It’s estimated that nearly one in four American adults has this dangerous condition but you needn’t be one of them. Also known as syndrome X or insulin resistance syndrome, metabolic syndrome triples the risk of developing heart disease and is a precursor of type 2 diabetes. Along with expanding waistlines, Americans are experiencing an epidemic of metabolic syndrome.

Defining Metabolic Syndrome
This condition is not in and of itself a disease. Instead metabolic syndrome involves a cluster of symptoms that predispose you to diabetes and heart disease. They include:
1.    Obesity, particularly excessive fat in the waist and stomach area, which makes a person look “apple-shaped”
2.    High levels of triglycerides
3.    Although LDL (“bad”) cholesterol is usually within normal range, the size of the LDL particles tends to be the small, more dangerous type.
4.    High blood pressure
5.    Elevated blood glucose
6.    Chronically elevated inflammation
7.    Abnormal blood vessel function

Do You Have Metabolic Syndrome?
You do if you have three or more of the following markers:

Men Women
Waist Circumference ≥ 40 inches ≥ 35 inches
Triglycerides ≥ 150 mg/dL * ≥ 150 mg/dL
HDL ("good") cholesterol ≤ 40 mg/dL ≤ 50 mg/dL
Blood pressure ≥ 130 / 85 mm Hg or use of medication for hypertension ≥ 130 / 85 mm Hg or use of medication for hypertension
Fasting glucose ≥ 100 mg/dL or use of medication for high blood glucose ≥ 100 mg/dL or use of medication for high blood glucose

*Milligrams per deciliter.

What Causes Metabolic Syndrome?
Why do the diverse problems that characterize metabolic syndrome occur? It appears that all of them are signs of insulin resistance, meaning that a given amount of insulin doesn’t exert its normal effect on blood glucose. When insulin resistance develops, it impacts a variety of metabolic pathways that can lead to the specific markers described above. But not everyone responds to insulin resistance in the same way. Also, the time frame in which certain signs develop varies. This variability makes defining—and treating—metabolic syndrome tricky—and controversial.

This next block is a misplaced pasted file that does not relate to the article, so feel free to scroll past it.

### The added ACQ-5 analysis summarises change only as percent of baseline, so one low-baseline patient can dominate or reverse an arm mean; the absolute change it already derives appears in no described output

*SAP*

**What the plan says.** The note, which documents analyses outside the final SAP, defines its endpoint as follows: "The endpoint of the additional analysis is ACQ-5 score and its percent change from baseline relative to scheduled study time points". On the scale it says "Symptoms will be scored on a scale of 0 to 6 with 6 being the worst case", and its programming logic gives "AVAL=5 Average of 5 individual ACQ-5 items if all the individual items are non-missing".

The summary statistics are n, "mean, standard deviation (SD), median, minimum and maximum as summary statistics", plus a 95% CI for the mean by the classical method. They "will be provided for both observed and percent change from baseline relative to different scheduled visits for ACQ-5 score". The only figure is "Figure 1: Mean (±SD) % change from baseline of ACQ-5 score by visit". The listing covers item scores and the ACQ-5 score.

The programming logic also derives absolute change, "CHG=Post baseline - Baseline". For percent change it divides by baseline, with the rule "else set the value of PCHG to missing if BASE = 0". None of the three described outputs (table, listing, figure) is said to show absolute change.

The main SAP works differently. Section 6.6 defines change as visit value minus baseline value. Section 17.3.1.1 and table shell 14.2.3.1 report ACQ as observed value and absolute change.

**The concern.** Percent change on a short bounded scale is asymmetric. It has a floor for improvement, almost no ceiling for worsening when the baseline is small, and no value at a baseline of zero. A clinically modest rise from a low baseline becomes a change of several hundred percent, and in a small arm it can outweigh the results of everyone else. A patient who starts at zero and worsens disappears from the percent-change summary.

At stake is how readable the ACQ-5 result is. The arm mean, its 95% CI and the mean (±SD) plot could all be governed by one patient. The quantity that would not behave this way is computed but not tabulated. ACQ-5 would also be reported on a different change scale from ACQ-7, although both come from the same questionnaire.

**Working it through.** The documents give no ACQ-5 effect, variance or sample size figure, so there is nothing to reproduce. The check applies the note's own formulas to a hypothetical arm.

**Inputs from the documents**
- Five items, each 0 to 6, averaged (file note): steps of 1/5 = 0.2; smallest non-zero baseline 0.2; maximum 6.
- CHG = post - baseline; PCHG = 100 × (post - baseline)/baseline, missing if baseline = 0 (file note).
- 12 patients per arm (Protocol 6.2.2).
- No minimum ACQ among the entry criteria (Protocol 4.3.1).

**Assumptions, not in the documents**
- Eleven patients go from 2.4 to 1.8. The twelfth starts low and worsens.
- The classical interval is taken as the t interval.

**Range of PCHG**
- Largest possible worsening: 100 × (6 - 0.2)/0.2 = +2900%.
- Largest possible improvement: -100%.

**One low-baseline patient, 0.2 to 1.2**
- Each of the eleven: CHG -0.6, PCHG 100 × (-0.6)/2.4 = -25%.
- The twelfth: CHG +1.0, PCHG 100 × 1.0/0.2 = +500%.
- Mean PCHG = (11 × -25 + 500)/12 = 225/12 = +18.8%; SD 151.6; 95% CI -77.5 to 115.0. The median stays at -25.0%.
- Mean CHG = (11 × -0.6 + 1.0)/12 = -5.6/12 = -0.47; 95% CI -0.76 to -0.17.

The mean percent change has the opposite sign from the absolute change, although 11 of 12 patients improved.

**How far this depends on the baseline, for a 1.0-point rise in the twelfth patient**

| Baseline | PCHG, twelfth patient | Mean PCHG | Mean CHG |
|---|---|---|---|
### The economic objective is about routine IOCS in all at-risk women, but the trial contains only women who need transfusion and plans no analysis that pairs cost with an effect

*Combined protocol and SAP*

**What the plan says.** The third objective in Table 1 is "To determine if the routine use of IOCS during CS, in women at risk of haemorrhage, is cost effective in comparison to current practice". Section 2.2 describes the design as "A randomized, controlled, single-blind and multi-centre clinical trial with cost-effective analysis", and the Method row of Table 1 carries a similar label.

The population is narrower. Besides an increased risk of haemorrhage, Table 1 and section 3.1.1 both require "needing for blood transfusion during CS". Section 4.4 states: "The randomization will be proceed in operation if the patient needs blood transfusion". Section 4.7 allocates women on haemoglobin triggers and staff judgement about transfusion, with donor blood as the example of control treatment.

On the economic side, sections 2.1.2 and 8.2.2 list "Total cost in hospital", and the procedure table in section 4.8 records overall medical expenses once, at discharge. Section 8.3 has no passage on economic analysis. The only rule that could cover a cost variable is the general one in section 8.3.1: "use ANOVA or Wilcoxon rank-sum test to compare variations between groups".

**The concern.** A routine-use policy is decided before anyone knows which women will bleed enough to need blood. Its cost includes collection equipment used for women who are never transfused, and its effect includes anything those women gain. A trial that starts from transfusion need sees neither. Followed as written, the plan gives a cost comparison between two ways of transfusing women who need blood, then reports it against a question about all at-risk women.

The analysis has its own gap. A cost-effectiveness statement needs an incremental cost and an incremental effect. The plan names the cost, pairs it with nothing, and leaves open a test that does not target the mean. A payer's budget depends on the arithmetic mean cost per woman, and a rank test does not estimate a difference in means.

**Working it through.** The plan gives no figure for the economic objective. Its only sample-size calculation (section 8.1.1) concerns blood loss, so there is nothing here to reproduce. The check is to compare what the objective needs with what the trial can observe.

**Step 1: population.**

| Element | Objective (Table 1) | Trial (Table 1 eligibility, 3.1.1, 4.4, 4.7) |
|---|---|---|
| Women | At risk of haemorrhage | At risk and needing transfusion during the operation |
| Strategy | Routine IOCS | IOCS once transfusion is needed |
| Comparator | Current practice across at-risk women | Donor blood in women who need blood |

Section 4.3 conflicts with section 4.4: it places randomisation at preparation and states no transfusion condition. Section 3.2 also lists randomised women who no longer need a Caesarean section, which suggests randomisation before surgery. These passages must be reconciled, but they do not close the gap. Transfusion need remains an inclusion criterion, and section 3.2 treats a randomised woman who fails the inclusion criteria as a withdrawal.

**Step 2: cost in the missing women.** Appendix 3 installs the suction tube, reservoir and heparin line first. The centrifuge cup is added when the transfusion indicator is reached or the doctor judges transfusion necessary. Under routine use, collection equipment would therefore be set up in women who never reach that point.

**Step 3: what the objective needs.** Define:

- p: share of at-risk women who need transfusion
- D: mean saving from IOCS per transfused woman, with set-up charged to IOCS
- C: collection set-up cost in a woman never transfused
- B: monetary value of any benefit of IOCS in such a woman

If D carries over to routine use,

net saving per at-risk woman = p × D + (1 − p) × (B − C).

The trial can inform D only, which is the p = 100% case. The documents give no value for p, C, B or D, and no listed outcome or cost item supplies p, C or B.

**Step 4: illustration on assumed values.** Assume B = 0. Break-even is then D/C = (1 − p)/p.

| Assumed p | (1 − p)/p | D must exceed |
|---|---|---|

How to Treat Metabolic Syndrome
Nutritional approaches have been generally downplayed in favor of multiple medications that target the individual markers. Conventional recommendations tend to emphasize caloric restriction and reduced fat intake, even though the metabolic syndrome can best be described as carbohydrate intolerance. Elevated LDL (“bad”) cholesterol is typically not a problem in metabolic syndrome, so there’s no valid argument for restricting dietary fat. The most effective treatment for metabolic syndrome is actually restricting carbohydrate, not fat, intake. And the Atkins Diet does just that.

If you have three or more of the indicators listed in the chart above, have a family history of type 2 diabetes or have reason to think you may have metabolic syndrome, we suggest that you bring it to the attention of your health care provider immediately.

Disclaimer: Nothing contained on this Site is intended to provide health care advice. Should you have any health care-related questions, please call or see your physician or other health care provider. Consult your physician or health care provider before beginning the Atkins Diet as you would any other weight loss or weight maintenance program. The weight loss phases of the Atkins Diet should not be used by persons on dialysis or by pregnant or nursing women.